I suggest you stitch into the top of a sample and tie the ends at the back of the presentation sheet, so the piece is attached by the top corners, or all corners if needed. This is invisible but allows for movement of the fabric.
Or you could create thin headers of white card (the same as your presentation card) and using double sided tape stick the top f your fabric down then a header piece over the top of the fabric this creates a good finish too.
These tips for presentation are incredibly appreciated and during my next assignment I will be trying better methods.
You should continue to use different size sketchbooks to allow yourself the opportunity to work on different scales and to develop your visual skills further, by continuing to explore and experiment in your work. I can see that you enjoy the larger A3 scale, have you tried A2? You may find the larger scale has liberated you and really help you to loosen up.
The only issue I have with A2 size sketchbooks is due to size constraints within my house and also in my working area although I am looking to find a solution. I am starting to really enjoy working with different sized sketchbooks and ideas and am trying to vary my scale much more although my common size for initial ideas is still A4 or A3 – from those two sizes I can work on design variations of scale much more easily.
Research point / Blogs
You reflect well in your blog and in your contextual research, it is evident that you have researched avidly online. I feel it would benefit you greatly if you could visit some art exhibitions to expand your knowledge. You demonstrate an enquiring mind and have an awareness of self-reflection and are able to articulate this well. Continue to expand your knowledge and use this research as a basis to critically reflect on work within a contemporary context and to enrich and inform your practice.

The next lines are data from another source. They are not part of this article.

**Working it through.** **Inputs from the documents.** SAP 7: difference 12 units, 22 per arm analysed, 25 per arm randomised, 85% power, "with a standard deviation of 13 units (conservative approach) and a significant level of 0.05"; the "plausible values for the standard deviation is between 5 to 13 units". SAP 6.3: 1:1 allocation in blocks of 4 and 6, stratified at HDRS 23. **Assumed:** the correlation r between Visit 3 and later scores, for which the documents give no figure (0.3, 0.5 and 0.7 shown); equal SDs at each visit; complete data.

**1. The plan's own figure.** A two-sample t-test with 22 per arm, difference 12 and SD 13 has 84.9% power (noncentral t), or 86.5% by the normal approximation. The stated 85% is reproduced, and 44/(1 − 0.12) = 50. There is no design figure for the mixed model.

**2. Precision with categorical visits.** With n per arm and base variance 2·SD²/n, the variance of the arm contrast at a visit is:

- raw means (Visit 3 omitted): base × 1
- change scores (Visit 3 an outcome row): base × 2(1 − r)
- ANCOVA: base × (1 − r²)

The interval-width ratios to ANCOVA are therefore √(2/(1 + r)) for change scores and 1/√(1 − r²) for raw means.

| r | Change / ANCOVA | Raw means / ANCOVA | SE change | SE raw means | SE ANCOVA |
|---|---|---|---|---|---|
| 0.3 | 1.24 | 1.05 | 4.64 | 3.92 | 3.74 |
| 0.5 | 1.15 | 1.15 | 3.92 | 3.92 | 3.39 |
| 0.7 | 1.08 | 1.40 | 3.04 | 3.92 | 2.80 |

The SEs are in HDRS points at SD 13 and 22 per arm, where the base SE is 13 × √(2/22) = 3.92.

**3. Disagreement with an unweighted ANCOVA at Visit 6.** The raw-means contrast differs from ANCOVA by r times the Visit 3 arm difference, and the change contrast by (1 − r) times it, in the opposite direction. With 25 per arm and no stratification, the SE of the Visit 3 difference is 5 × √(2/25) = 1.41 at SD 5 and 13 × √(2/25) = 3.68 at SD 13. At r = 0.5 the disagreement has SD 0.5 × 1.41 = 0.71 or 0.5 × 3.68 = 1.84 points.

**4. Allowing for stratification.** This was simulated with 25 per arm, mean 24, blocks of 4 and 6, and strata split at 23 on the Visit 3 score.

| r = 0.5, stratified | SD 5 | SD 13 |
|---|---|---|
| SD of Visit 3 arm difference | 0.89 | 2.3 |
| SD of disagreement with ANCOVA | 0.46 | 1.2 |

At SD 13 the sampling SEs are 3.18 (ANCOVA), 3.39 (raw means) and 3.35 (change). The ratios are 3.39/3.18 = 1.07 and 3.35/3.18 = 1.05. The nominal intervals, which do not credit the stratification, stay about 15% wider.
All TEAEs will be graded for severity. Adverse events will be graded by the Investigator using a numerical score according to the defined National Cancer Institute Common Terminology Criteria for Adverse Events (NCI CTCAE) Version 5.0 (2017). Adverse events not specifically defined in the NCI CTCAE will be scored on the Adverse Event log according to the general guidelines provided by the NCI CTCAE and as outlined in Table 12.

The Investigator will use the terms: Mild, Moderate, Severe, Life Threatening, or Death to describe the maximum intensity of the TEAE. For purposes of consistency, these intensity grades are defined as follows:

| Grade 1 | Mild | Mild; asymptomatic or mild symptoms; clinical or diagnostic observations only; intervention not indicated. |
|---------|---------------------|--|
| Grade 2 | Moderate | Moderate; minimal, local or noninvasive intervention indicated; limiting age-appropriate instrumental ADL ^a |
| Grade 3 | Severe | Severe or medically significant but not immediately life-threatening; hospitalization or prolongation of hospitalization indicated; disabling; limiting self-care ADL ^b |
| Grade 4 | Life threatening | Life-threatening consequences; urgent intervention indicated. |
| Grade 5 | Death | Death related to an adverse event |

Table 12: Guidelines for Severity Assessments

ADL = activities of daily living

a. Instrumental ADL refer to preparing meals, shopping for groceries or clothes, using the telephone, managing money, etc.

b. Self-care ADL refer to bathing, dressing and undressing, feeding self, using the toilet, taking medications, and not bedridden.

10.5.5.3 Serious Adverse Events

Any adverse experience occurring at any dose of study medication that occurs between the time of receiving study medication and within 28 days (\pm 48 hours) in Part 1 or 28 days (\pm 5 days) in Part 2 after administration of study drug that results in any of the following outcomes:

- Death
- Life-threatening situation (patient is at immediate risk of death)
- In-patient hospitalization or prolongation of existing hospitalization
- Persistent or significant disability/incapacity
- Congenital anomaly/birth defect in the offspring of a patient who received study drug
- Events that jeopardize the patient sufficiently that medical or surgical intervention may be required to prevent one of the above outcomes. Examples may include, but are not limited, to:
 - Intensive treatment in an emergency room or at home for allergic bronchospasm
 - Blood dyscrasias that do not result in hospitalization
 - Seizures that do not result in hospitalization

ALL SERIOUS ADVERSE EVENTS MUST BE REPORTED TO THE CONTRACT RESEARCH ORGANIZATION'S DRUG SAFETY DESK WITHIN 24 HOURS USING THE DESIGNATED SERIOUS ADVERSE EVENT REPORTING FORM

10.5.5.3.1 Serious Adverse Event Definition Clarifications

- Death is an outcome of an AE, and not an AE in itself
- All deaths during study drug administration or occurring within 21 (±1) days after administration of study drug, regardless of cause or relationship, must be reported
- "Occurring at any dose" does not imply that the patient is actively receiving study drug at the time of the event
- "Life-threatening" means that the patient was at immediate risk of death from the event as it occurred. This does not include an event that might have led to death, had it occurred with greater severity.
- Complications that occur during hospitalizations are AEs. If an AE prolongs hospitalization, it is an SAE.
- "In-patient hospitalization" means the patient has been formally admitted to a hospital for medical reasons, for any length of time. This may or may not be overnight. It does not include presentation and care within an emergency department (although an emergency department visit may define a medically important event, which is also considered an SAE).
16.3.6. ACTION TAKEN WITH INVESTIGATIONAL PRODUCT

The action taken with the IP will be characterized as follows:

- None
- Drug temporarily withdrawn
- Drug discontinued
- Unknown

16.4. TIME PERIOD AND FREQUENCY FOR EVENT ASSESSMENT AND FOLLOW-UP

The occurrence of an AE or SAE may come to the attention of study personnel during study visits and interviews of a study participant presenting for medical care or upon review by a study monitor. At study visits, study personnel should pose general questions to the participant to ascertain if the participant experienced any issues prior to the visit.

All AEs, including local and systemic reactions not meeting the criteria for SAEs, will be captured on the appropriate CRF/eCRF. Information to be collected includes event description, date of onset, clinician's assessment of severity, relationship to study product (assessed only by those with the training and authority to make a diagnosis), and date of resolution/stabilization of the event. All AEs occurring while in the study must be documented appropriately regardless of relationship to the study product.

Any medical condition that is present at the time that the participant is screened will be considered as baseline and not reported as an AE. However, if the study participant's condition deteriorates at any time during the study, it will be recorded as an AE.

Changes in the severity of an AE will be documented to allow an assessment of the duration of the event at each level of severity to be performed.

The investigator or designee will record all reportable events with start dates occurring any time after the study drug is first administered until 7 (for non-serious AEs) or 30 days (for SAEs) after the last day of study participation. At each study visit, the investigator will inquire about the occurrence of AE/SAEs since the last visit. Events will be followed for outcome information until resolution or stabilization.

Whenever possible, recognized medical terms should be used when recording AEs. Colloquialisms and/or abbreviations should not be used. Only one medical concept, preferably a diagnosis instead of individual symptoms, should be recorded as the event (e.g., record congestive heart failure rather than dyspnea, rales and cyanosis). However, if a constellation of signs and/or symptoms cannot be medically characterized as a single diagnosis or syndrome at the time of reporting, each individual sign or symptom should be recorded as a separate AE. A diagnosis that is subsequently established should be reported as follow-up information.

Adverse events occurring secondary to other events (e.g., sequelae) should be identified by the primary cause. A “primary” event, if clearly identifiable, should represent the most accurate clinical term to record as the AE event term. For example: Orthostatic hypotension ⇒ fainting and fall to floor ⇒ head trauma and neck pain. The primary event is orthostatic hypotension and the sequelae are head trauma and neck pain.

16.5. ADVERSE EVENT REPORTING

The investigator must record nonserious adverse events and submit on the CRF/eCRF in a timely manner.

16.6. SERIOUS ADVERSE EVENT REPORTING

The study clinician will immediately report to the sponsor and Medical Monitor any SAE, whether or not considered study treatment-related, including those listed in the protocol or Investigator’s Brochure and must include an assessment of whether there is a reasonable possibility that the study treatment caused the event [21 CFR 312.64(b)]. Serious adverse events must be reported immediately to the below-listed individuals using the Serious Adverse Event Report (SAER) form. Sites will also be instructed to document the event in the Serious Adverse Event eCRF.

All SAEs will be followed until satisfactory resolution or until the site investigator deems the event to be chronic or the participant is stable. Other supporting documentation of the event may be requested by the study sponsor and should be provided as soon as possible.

Over the last few months I have in fact visited several art exhibitions but for some reason had neglected to write them up, (I am doing a History of Art module along side this textiles module and think I have been distracted), this is now being rectified and those exhibitions are being duly blogged. I am also in the process of writing up some other blogs relating to textiles at some country houses my fiance and I have visited for my other course.
I have made suggestions in the text where relevant.
Pointers for the next assignment
- To try large scale visual recordings in different media with large tools.
- To continue to develop work in your theme sketchbook and build up a collection of visual information that you can draw on later.
- To be experimental with your yarn selection in assignment 4, think beyond the obvious, seek out unusual textures, and experiment with colour.
As I respond to this feedback I am nearing the end of assignment 4 and have worked in a variety of yarns and been prepared to experiment much more freely. I am going to try to work on a larger scale in my general sketchbook work and photographs taken over the summer months will be useful visual inspirational sources for over the coming winter.
Well done Jane it’s great to see you gaining confidence in your own abilities.